“I’ve driv’ her since iver —” began Richard; but he was going to say since ever she was married, but he remembered that this allusion would be unbecoming, so he turned his face to the doorpost, and began to wail bitterly.
And then Herbert shook hands with them all, and it was pretty to see how the girls wiped their hands in their aprons before they gave them to him, and how they afterwards left the room with their aprons up to their faces. The women walked out first, and then the men, hanging down their heads, and muttering as they went, each some little prayer that fortune and prosperity might return to the house of Fitzgerald. The property might go, but according to their views Herbert was always, and always would be, the head of the house. And then, last of all, Richard went. “There ain’t one of ’em, Mr. Herbert, as wouldn’t guv his fist to go wid yer, and think nothing about the wages.”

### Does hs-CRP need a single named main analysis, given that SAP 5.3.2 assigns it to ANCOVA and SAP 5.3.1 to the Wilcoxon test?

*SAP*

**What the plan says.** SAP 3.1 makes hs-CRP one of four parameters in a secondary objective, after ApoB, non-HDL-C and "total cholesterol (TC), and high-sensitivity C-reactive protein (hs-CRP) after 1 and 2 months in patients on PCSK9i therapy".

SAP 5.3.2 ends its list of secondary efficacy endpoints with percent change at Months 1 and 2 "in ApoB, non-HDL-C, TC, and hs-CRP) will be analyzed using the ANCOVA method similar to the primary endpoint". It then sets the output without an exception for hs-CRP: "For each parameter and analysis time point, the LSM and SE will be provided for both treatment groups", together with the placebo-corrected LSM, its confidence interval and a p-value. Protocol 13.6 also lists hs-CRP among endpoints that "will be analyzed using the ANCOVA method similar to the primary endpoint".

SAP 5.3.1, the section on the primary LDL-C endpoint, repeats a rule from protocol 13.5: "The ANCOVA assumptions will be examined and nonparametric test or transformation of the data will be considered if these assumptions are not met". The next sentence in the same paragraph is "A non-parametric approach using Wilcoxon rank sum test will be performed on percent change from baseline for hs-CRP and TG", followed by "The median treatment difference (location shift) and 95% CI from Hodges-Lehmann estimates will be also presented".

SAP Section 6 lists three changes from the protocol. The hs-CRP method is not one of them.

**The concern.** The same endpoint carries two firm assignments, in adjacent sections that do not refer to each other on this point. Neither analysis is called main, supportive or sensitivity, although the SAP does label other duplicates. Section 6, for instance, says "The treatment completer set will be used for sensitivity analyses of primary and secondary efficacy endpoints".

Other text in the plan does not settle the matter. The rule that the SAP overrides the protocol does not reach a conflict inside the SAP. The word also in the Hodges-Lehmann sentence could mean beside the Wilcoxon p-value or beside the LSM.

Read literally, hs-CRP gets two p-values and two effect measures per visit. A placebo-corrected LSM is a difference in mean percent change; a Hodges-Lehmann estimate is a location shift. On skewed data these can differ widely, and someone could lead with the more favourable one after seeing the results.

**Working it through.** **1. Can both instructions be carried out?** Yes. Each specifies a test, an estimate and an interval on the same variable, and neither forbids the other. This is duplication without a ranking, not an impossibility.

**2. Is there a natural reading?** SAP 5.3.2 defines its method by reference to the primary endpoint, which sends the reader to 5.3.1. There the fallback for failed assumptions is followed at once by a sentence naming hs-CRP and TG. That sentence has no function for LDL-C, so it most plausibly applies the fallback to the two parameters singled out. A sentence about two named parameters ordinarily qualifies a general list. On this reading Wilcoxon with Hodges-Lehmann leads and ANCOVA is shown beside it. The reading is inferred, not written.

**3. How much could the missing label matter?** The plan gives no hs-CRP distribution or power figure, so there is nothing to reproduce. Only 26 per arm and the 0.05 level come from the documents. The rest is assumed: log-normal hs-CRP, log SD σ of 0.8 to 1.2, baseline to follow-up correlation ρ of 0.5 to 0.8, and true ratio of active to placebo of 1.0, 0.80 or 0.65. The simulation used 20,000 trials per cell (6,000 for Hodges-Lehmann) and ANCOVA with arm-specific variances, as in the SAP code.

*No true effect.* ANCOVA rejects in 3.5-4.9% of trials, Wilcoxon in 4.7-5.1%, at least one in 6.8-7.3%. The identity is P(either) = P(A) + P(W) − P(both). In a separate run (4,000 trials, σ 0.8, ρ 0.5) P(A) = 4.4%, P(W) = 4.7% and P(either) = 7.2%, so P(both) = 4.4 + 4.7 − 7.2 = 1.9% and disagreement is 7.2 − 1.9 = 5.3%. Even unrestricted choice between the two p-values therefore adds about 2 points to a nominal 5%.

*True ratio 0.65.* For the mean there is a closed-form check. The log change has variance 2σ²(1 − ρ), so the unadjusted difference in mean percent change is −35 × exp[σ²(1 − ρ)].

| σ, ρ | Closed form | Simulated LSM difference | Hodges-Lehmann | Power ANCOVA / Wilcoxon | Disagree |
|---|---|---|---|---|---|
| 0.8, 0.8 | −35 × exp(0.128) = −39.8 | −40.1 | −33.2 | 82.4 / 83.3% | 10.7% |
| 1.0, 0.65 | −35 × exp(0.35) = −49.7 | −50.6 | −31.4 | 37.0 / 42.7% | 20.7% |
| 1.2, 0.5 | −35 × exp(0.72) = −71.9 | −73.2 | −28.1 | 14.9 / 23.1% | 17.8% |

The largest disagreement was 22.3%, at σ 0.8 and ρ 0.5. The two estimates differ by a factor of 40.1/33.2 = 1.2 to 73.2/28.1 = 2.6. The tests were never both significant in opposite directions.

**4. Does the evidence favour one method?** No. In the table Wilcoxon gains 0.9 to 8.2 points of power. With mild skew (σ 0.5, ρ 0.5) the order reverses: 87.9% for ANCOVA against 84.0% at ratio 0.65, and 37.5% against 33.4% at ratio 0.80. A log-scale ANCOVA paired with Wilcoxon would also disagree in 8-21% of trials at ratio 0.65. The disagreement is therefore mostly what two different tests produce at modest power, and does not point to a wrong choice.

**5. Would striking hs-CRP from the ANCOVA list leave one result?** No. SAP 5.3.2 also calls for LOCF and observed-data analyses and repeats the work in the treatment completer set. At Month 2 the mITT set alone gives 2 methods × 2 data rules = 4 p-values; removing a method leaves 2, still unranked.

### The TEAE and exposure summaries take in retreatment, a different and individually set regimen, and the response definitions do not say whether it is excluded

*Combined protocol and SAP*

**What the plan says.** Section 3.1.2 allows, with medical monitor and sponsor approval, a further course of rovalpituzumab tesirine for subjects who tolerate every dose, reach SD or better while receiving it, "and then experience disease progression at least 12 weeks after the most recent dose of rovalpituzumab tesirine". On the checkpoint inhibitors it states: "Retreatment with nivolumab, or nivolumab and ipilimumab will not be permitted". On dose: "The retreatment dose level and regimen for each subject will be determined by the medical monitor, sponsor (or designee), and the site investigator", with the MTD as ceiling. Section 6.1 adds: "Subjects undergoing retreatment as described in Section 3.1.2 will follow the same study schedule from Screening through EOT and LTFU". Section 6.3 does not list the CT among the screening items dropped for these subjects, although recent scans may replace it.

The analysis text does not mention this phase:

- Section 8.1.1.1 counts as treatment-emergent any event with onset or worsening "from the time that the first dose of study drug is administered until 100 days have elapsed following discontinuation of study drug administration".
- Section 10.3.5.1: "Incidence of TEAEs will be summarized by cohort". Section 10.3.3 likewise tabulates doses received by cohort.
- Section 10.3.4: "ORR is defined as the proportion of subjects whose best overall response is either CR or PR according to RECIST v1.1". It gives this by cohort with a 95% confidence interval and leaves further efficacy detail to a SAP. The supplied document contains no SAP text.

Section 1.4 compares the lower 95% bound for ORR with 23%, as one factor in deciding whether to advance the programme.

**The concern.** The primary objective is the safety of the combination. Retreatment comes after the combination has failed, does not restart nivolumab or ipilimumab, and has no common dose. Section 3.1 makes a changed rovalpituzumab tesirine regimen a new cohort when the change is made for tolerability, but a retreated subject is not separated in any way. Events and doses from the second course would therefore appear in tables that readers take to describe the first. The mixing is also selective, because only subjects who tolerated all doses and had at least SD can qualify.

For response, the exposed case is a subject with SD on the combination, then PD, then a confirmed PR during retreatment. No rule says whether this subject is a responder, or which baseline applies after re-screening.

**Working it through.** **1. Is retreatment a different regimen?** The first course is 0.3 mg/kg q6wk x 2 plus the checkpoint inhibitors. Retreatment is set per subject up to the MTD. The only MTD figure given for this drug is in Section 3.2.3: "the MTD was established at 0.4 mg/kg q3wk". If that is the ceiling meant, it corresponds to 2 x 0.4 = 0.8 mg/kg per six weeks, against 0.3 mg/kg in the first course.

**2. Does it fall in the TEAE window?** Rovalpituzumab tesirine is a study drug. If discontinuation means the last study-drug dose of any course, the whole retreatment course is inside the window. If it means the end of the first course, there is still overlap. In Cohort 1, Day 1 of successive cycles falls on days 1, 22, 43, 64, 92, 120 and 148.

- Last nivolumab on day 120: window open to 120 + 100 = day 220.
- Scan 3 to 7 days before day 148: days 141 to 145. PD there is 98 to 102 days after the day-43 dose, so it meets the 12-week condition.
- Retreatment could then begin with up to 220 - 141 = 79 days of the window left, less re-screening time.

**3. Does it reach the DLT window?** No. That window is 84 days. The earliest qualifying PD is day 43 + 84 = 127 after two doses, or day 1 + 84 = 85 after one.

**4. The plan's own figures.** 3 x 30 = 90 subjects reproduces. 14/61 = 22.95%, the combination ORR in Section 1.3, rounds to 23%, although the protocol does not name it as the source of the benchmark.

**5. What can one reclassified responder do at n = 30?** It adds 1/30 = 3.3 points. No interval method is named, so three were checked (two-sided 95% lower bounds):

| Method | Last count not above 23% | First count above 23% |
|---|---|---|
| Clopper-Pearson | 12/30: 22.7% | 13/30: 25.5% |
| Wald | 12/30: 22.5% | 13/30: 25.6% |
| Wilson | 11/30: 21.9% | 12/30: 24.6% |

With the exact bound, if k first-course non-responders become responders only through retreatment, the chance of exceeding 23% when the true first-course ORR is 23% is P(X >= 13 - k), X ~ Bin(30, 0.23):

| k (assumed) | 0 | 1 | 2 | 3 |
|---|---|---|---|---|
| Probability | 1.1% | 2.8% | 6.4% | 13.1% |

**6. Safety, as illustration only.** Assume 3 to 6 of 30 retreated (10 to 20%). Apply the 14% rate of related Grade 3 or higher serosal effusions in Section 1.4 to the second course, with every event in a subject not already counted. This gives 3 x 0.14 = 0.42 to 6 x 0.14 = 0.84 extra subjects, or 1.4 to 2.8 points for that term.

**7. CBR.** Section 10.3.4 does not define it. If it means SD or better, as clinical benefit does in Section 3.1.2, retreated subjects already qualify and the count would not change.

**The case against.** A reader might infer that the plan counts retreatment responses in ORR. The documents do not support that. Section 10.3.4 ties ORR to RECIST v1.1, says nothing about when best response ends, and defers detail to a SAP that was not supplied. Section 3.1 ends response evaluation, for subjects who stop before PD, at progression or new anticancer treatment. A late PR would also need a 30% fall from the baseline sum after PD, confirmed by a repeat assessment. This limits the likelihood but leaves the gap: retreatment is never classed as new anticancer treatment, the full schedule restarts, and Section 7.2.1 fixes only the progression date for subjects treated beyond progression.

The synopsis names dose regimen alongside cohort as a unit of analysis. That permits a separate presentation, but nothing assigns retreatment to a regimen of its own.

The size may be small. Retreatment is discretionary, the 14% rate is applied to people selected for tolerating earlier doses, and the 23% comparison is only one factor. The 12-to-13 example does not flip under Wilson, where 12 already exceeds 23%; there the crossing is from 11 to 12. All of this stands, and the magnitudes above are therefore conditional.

He was to start very early, and his packing was all completed that night. “I do so wish we were going with you,” said Emmeline, sitting in his room on the top of a corded box, which was to follow him by some slower conveyance.
“And I do so wish I was staying with you,” said he.
“What is the good of staying here now?” said she; “what pleasure can there be in it? I hardly dare to go outside the house door for fear I should be seen.”
“But why? We have done nothing that we need be ashamed of.”
“No; I know that. But, Herbert, do you not find that the pity of the people is hard to bear? It is written in their eyes, and meets one at every turn.”
“We shall get rid of that very soon. In a few months we shall be clean forgotten.”
“I do not know about being forgotten.”